But St. John’s story telling seems to insist that this happens best in community – within the discipline and commitments of a spiritual home – and that’s what I want to consider with you on this last Sunday in Lent before Holy Week: the value and power of finding and remaining within a spiritual home. You see, the quest to be faithful – to live into God’s will – has always involved a tension between selfishness and sharing. In our adult classes this Lent, Old Testament scholar, Walter Breuggemann, has called this the difficulty between looking out for number one and being a good neighbor.
That makes it clear, doesn’t it: the quandary of choosing to live primarily a self-centered existence versus one that enriches the common good? And I think he’s on to something important that is valuable to us both as individuals and a community of faith. Because while it is the conviction of our Christian tradition that we learn and become faithful best in community, our everyday lives teach us the exact opposite.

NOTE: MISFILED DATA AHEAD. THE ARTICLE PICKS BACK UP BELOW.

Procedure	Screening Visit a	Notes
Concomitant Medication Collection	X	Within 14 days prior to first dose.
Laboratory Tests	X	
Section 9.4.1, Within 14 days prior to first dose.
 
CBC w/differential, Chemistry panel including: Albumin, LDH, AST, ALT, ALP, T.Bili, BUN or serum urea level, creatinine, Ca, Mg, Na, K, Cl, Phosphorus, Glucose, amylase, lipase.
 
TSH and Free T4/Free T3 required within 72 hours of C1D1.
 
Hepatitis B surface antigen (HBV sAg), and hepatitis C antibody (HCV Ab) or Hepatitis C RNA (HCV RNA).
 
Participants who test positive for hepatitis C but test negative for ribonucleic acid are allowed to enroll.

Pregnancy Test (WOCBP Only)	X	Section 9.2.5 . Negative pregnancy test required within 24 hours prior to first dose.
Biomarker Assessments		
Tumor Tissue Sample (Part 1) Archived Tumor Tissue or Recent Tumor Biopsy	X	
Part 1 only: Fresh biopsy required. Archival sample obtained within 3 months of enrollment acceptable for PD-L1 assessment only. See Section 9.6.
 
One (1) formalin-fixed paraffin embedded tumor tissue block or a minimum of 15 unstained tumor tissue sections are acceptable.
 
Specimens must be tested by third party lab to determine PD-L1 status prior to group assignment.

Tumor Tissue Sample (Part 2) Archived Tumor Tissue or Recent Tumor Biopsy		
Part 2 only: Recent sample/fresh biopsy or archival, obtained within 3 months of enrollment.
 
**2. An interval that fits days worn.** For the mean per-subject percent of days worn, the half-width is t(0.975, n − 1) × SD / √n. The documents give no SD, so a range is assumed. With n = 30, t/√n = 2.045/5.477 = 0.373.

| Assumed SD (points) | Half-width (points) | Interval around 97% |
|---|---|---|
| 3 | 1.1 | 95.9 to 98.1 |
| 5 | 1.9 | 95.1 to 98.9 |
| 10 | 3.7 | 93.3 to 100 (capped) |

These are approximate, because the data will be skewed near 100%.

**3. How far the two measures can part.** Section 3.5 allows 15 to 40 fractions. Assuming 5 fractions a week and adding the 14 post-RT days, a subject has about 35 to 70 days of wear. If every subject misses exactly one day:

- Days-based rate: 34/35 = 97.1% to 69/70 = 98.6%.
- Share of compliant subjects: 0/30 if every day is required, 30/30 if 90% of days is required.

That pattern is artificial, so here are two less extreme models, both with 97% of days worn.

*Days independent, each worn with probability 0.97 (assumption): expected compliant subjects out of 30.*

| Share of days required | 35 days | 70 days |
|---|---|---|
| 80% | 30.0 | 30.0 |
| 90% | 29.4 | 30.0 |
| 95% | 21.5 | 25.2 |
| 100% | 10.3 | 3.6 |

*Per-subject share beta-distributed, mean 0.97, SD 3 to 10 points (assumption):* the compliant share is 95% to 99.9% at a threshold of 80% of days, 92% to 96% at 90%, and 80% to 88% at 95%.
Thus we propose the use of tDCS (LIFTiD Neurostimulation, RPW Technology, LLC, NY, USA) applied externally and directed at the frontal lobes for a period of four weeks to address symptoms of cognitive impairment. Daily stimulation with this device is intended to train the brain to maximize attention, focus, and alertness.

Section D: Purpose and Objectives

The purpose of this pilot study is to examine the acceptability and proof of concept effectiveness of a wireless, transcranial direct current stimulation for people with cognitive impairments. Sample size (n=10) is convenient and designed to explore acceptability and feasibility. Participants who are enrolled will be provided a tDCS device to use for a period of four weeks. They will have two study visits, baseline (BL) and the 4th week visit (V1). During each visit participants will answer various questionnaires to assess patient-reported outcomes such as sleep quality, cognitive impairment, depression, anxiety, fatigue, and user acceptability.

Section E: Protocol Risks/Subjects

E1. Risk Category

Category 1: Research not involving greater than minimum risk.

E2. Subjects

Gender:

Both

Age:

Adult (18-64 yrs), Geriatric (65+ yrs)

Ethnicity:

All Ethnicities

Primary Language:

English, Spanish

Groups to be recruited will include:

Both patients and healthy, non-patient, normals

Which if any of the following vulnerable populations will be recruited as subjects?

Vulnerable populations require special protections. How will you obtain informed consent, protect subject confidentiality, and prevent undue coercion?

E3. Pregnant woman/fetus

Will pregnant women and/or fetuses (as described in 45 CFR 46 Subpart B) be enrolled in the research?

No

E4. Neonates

Let me suggest two examples: one from the headlines of the New York Times and the other from the letters of St. Paul.
• Earlier this week The Times reported that in the current battle over solving the national budget deficit in the United States, the Republicans proposed a plan that would eliminate $5.8 trillion dollars in government spending over the next 10 years and cut the top tax rate for individuals and corporations.